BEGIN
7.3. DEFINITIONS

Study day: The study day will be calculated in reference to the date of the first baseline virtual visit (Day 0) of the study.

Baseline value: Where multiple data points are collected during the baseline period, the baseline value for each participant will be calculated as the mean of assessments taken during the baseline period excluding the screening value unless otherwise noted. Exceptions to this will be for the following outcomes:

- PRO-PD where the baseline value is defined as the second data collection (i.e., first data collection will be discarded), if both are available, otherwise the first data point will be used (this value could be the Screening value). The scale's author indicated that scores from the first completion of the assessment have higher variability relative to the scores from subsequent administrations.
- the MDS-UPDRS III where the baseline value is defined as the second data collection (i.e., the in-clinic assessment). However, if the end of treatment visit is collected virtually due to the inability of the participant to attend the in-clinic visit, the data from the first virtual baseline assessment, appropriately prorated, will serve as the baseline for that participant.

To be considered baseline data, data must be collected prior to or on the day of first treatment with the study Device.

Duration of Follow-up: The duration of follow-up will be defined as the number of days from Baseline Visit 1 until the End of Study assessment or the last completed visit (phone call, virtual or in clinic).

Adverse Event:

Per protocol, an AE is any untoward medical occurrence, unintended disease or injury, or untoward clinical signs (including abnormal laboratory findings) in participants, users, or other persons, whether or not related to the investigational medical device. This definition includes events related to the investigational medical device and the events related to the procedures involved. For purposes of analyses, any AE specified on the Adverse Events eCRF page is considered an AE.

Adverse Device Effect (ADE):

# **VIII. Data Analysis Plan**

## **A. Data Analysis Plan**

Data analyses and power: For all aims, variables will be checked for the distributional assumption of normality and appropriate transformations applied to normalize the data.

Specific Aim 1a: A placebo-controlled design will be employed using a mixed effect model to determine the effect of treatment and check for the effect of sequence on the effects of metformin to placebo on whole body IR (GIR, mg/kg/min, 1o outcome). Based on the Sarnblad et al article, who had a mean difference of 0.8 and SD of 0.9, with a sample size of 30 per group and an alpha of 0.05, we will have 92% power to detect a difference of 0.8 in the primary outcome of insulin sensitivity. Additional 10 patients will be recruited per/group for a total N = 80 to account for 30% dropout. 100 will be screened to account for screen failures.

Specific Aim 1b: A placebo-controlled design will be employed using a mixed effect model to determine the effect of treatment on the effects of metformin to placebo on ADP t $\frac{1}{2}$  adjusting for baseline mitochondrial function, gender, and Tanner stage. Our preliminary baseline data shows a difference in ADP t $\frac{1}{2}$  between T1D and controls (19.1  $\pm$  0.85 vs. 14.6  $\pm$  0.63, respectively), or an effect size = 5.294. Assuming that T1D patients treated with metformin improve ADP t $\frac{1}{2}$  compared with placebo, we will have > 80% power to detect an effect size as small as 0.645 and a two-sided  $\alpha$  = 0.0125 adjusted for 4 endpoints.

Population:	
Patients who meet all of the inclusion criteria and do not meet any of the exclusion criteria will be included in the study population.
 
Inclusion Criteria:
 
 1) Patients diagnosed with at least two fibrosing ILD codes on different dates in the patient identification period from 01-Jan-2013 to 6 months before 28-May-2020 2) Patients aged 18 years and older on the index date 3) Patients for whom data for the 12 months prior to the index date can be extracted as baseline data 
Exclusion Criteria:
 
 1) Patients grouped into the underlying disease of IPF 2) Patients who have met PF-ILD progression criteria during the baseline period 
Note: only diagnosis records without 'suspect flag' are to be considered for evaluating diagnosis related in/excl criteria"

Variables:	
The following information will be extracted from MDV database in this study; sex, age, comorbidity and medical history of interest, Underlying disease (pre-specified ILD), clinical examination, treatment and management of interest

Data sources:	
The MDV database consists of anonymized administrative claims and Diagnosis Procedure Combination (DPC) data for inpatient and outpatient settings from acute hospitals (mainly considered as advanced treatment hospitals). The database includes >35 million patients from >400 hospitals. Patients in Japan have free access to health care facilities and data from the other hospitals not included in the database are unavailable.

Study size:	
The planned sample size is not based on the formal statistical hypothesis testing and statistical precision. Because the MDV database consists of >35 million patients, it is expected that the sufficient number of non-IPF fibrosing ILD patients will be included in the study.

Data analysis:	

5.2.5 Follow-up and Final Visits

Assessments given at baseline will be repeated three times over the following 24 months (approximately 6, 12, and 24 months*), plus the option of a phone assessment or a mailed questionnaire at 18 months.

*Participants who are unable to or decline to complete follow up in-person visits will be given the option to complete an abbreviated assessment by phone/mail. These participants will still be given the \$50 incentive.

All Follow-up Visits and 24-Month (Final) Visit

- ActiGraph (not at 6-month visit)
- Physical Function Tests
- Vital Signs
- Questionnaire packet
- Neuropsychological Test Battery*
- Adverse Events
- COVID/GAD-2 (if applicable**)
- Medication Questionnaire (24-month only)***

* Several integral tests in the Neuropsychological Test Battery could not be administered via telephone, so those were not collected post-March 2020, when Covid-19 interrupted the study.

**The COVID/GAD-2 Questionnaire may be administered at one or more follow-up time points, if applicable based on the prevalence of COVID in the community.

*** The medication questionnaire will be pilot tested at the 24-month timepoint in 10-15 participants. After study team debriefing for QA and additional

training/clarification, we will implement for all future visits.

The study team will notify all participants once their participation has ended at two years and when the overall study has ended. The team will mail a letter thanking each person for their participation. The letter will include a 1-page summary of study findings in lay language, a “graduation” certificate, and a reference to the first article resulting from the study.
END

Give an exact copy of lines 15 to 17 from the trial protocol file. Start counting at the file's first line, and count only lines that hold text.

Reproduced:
Specific Aim 1b: A placebo-controlled design will be employed using a mixed effect model to determine the effect of treatment on the effects of metformin to placebo on ADP t $\frac{1}{2}$  adjusting for baseline mitochondrial function, gender, and Tanner stage. Our preliminary baseline data shows a difference in ADP t $\frac{1}{2}$  between T1D and controls (19.1  $\pm$  0.85 vs. 14.6  $\pm$  0.63, respectively), or an effect size = 5.294. Assuming that T1D patients treated with metformin improve ADP t $\frac{1}{2}$  compared with placebo, we will have > 80% power to detect an effect size as small as 0.645 and a two-sided  $\alpha$  = 0.0125 adjusted for 4 endpoints.

Population:	
Patients who meet all of the inclusion criteria and do not meet any of the exclusion criteria will be included in the study population.
 